Students have varied learning styles and diverse goals; therefore, I have a rather flexible teaching approach to ensure that students remain enthusiastic and develop the skills they need. During lessons, rather than just giving instructions, I ask questions to make sure they are fully engaged and are truly grasping the concepts being taught. I also routinely have students analyze their playing to be sure that they are recognizing what work needs to be done on their own. Together we find constructive ways in which to make their overall practice habits more efficient and rewarding.
Owning Concepts - Note Reading and Rhythmic Comprehension
Many students come to me after having gone through other methods that are oftentimes more of a rote learning approach. My forte is helping students to make the tranisition to note and rhythmic reading. These skills are essential, as they instill in students the confidence to pick up any new piece of music and start learning it on their own.
Developing Proper/Good Technique
Playing a musical instrument is physically demanding, so it is critical that good habits be embraced early on. The initial physical set up is of the utmost importance and will continue to be adjusted somewhat as the student grows. Adopting the right posture and stance help maintain a healthy spine, inspire clean technique and overall confidence, and minimize potential pain from doing it incorrectly.
Musical expression can be a bit tricky for younger students to achieve, especially since they are often concentrating hard on just getting the notes right! One way I help students access their inner musician is by asking them to make up a story they think goes with the music they are playing. This can help draw out untapped emotion, and helps the music “make sense” beyond the notes on the page.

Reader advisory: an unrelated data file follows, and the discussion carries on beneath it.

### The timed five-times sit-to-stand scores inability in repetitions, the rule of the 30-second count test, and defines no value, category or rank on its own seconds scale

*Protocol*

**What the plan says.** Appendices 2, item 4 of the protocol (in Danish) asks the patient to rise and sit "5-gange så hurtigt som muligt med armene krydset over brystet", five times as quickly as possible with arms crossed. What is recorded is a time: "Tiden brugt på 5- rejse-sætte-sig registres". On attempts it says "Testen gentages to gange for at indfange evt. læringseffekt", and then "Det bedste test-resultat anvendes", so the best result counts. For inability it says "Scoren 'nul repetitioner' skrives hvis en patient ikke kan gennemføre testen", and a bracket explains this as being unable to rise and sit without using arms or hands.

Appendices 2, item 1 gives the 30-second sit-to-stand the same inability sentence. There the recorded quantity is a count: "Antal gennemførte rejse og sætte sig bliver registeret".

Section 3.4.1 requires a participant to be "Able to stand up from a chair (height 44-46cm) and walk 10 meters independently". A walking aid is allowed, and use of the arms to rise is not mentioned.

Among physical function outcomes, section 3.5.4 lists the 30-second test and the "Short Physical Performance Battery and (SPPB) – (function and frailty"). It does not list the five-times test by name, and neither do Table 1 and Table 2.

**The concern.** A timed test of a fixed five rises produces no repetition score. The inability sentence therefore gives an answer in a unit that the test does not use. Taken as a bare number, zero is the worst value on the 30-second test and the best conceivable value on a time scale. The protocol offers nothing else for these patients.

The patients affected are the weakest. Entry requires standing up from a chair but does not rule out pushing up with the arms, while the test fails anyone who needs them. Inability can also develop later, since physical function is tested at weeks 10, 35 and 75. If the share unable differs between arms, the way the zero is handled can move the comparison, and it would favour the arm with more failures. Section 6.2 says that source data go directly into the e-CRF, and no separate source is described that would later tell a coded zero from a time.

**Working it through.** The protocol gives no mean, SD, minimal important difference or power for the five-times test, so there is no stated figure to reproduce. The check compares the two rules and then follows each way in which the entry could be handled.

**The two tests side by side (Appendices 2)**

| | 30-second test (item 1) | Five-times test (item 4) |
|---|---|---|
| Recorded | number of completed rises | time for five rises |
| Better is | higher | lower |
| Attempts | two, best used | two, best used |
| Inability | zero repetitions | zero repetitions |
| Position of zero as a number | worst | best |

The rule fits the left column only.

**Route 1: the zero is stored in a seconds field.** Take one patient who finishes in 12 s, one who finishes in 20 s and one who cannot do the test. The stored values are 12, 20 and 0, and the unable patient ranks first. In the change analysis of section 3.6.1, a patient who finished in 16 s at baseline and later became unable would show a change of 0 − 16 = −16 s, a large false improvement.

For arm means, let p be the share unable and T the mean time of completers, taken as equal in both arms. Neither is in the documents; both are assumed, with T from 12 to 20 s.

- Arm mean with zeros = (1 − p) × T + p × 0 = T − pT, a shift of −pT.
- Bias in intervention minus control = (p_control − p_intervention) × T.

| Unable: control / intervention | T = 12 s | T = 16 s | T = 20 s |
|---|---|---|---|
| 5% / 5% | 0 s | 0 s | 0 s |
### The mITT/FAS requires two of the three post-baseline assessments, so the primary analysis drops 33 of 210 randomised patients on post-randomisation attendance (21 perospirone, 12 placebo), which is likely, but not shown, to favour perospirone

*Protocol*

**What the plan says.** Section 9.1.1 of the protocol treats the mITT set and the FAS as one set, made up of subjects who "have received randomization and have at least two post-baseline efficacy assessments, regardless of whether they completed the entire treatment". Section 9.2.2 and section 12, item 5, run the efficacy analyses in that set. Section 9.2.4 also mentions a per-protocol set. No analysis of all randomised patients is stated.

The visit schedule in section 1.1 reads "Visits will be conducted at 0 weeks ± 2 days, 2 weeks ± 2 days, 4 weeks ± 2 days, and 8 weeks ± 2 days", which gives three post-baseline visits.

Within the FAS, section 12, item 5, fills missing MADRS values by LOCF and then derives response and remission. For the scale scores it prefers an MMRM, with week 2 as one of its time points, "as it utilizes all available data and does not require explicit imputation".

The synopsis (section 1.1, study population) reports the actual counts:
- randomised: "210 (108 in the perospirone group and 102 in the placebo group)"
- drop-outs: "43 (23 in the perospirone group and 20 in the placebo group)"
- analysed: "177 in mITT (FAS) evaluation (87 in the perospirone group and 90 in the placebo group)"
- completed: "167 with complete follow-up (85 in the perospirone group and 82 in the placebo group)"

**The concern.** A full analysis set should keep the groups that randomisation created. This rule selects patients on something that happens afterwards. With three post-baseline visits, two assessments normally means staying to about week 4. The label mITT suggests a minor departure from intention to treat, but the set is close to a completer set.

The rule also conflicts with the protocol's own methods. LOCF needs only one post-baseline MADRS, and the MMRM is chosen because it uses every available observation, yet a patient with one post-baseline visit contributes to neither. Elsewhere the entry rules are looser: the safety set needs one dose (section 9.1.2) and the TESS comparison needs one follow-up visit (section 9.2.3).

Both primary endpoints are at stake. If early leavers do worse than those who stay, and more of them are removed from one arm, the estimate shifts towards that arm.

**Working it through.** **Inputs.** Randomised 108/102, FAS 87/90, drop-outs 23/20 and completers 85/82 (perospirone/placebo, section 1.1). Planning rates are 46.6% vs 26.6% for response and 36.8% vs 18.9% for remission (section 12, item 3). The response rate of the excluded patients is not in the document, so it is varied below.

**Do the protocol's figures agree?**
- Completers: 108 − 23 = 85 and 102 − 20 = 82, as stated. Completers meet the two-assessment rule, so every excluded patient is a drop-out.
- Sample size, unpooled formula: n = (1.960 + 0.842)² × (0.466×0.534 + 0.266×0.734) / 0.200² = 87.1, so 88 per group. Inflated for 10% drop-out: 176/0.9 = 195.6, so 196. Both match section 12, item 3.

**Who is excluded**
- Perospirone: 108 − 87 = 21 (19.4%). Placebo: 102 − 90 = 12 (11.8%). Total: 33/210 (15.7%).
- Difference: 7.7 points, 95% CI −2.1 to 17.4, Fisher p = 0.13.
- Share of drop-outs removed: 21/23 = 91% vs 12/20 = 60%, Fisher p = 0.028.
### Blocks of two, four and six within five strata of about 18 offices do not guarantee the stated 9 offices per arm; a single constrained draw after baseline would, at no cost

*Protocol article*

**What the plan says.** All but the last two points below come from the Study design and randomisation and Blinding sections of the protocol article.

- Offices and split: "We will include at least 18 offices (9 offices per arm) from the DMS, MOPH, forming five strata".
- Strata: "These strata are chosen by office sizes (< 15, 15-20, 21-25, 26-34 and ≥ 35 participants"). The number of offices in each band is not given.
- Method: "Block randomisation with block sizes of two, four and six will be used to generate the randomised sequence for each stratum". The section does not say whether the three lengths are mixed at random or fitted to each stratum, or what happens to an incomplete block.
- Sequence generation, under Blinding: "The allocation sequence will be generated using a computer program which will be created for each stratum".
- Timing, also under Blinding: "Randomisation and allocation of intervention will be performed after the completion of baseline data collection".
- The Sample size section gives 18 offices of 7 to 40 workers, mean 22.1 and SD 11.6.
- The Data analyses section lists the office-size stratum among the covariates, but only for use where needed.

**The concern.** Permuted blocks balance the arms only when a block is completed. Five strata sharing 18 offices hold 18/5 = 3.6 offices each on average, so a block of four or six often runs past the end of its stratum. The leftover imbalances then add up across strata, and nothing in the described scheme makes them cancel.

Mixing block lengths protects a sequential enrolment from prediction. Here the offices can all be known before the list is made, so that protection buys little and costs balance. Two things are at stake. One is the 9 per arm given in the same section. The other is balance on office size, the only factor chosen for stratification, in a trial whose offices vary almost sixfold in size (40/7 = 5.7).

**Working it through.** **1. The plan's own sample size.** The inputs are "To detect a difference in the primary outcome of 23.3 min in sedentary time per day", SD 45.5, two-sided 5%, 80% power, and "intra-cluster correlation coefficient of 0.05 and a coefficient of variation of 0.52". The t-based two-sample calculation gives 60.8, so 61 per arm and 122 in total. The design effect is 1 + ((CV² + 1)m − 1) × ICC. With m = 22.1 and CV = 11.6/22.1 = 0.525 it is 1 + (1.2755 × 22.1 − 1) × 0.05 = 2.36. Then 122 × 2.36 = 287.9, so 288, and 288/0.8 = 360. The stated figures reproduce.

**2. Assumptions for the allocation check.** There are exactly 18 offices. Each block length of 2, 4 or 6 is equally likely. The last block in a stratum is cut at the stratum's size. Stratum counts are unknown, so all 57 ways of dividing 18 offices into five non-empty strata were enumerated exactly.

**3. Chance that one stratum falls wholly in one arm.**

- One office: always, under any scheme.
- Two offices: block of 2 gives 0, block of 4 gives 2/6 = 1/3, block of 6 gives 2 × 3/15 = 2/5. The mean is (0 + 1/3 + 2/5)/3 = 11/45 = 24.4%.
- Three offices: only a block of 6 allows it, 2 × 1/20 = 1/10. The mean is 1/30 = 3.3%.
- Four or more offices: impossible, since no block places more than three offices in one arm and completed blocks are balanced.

I am a firm believer that students find their inspiration from many different sources. When students are ready for something beyond their school orchestra, I encourage them to join one of our many local youth orchestras, attend fiddle/improv workshops and summer camps, try out for competitions and All-District & State orchestras, and to form music groups of their own. There are also instances where I will recommend a different teacher if it is in the student's best musical interest.
In addition to their own children's performances (including our upcoming recital on May 31st at Tower Hill Botanic Gardens), I urge parents to take their children to concerts - even just one or two a year – so students can see and hear professional musicians at work. (Bonus points if it is one of your teacher's performances!)
Most importantly though, I strive to provide a safe environment in which your child can explore and find out who s/he is musically and otherwise as s/he grows and ventures out into the world. My hope is that your child's involvement in music will foster more awareness, sensitivity and love for her/his fellow human beings around the globe.